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Funny how blog posts sometimes fall into your lap at exactly the right moment! I was visiting Susan Toy’s blog and reading her weekly round-up of writing and editing tips , and my eye went to this post from the BookBaby blog: 6 Essential Tips for Your Own Stay-at-Home Writing Retreat, by Beth Barany.

With my Other Half about to head out of town for a couple of weeks, and a new project burning in my brain, and very few vacation days left at work (*sob*!), at this very moment I’m planning a stay-at-home writing retreat, so the BookBaby post was perfectly timed for me!

Along with the excellent advice to set manageable goals, plan in advance, and tell your accountability partners, from past experience I’d like to add (and I think these tips apply to any writing session, extended or otherwise):

1. Get off the Internet. If you write longhand with good, old-fashioned pen and paper, you’re golden, but if you prefer working on a computer (like me), try to use one without Internet access, or one that’s so slow that surfing the web is just a completely miserable experience (I thank my 5-year-old Samsung Netbook for this: it’s light and tiny and great to take to coffee shops, but completely useless for anything except Word and Scrivener). Or figure out how to turn off your wi-fi, or sign yourself up for productivity software like Freedom.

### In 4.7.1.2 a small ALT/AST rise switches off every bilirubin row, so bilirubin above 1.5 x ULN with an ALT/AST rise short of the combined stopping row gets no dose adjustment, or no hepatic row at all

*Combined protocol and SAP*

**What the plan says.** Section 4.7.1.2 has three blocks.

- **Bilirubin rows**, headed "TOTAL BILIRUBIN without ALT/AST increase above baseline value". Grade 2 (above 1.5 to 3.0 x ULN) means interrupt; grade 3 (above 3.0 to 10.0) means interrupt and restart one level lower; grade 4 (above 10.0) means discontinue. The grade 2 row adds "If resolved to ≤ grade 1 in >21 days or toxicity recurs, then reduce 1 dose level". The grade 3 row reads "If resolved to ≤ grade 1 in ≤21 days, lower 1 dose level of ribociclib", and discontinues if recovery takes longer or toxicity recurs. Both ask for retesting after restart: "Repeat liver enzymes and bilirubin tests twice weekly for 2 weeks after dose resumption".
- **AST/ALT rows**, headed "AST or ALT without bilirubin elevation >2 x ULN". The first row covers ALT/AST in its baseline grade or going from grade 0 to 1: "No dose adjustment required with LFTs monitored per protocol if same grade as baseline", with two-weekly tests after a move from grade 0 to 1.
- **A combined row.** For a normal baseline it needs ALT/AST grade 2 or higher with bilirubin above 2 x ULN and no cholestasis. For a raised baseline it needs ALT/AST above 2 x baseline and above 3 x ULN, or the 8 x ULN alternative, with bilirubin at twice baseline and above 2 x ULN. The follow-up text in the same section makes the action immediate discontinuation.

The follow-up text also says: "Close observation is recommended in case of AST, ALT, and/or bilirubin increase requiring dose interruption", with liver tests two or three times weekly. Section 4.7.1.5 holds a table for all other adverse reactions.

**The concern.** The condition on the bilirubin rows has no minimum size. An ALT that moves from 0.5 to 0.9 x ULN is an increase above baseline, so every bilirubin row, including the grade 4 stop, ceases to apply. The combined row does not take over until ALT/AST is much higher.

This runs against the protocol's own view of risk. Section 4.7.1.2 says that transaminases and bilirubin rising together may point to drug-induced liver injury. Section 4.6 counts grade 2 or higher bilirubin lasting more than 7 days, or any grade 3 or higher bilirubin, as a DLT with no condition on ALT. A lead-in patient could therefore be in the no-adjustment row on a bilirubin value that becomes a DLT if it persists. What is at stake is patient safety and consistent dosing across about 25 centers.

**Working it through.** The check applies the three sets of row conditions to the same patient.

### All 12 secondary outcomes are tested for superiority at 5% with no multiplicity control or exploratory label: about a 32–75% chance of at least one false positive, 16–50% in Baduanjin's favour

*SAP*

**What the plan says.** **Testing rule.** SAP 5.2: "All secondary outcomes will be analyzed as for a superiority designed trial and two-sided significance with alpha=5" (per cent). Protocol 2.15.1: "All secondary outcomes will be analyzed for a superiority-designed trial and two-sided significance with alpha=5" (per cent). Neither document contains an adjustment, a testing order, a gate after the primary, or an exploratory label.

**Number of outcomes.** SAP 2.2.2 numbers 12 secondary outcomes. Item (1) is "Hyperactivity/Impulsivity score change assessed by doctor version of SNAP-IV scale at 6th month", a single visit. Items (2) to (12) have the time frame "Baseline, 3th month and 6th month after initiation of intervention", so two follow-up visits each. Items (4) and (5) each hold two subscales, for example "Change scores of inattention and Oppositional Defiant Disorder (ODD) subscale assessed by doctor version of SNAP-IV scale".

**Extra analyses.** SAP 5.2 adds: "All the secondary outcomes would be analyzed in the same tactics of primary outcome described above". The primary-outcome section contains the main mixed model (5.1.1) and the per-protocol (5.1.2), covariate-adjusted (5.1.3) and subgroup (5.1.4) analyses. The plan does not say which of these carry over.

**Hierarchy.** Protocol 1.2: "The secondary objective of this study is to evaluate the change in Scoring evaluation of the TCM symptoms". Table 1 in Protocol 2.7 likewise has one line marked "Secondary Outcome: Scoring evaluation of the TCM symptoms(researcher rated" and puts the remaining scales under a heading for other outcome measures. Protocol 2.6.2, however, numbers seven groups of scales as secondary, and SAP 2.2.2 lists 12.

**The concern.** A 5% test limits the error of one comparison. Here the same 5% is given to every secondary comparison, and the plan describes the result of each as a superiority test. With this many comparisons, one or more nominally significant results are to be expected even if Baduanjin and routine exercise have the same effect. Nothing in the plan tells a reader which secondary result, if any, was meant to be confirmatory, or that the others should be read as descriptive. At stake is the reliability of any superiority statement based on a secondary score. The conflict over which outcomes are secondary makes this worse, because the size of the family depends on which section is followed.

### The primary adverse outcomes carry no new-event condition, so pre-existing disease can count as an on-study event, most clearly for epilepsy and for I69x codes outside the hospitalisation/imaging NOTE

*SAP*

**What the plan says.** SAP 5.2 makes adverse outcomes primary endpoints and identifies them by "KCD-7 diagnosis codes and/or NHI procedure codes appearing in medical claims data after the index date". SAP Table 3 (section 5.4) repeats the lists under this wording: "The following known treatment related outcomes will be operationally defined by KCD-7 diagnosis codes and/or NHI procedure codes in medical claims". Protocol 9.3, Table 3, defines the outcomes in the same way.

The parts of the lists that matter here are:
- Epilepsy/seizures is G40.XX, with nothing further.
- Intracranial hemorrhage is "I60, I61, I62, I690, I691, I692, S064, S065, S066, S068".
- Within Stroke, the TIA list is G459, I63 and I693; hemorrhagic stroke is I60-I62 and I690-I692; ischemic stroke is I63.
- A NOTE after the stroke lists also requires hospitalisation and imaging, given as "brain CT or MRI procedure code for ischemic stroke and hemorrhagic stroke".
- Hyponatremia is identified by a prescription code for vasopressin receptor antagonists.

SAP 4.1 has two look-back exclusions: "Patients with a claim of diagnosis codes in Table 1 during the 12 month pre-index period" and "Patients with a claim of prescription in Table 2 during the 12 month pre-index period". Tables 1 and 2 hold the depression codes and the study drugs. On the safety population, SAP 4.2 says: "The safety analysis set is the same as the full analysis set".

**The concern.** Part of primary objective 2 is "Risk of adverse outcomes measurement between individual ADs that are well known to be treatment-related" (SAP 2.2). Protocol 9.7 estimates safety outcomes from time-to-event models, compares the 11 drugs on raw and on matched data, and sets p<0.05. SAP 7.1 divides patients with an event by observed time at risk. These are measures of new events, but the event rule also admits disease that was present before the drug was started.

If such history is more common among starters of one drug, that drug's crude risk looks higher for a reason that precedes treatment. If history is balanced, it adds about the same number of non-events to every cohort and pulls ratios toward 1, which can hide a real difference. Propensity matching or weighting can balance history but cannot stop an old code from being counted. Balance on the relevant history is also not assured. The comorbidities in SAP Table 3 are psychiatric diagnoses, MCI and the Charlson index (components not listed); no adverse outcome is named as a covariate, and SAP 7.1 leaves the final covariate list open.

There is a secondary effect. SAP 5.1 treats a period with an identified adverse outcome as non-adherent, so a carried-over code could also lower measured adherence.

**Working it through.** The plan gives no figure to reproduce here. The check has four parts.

2. Put the TV remote control in another room. I’ve just started Season 3 of “Lost” on Netflix, after starting Season 1 about a week ago (BINGE-WATCHING, ANYONE?). I have a problem. The only cure for me might be to toss the remote out the window altogether, but I’m sure you have better self-control.

3.  Get a writing talisman. I have a NaNoWriMo t-shirt that says “Writer”‘ on the back. If I wear it, I have to write; no letting myself off the hook. I have a couple of (next link slightly NSFW) writing mugs that I’m only allowed to use if I’m writing. 

4. TREATS! BookBaby mentions this as well. My treats are usually cheese-based. I have a writing friend who gives herself gold stars on a chart whenever she achieves her goals. She likes to be able to see what she’s done.

5. Writing soundtrack. Make yourself a mix, maybe on iTunes or Windows Media Player, or burn yourself a CD, or find a music-only radio station (although that might mean logging on to the web, so WATCH OUT). For a new project, I need instrumental music — I have a “Writingscapes” mix on my iPod, with a lot of Miles Davis and Godspeed You Black Emperor! and Sigur Ros and classical (sometimes these are uneasy bedfellows, mind you). When I’m deeper in and I know my character(s), I make him or her a mix. Yeah, weird, I know, but you’re a writer, you get it.

6. Naptime. I find writing incredibly draining (in a good way). Make sure that after a good, long writing session, you have time for a good, long nap.

So what other tips and tricks do you have for getting your writing done, whether it’s a short or long stint? Help me, O Wise Ones!

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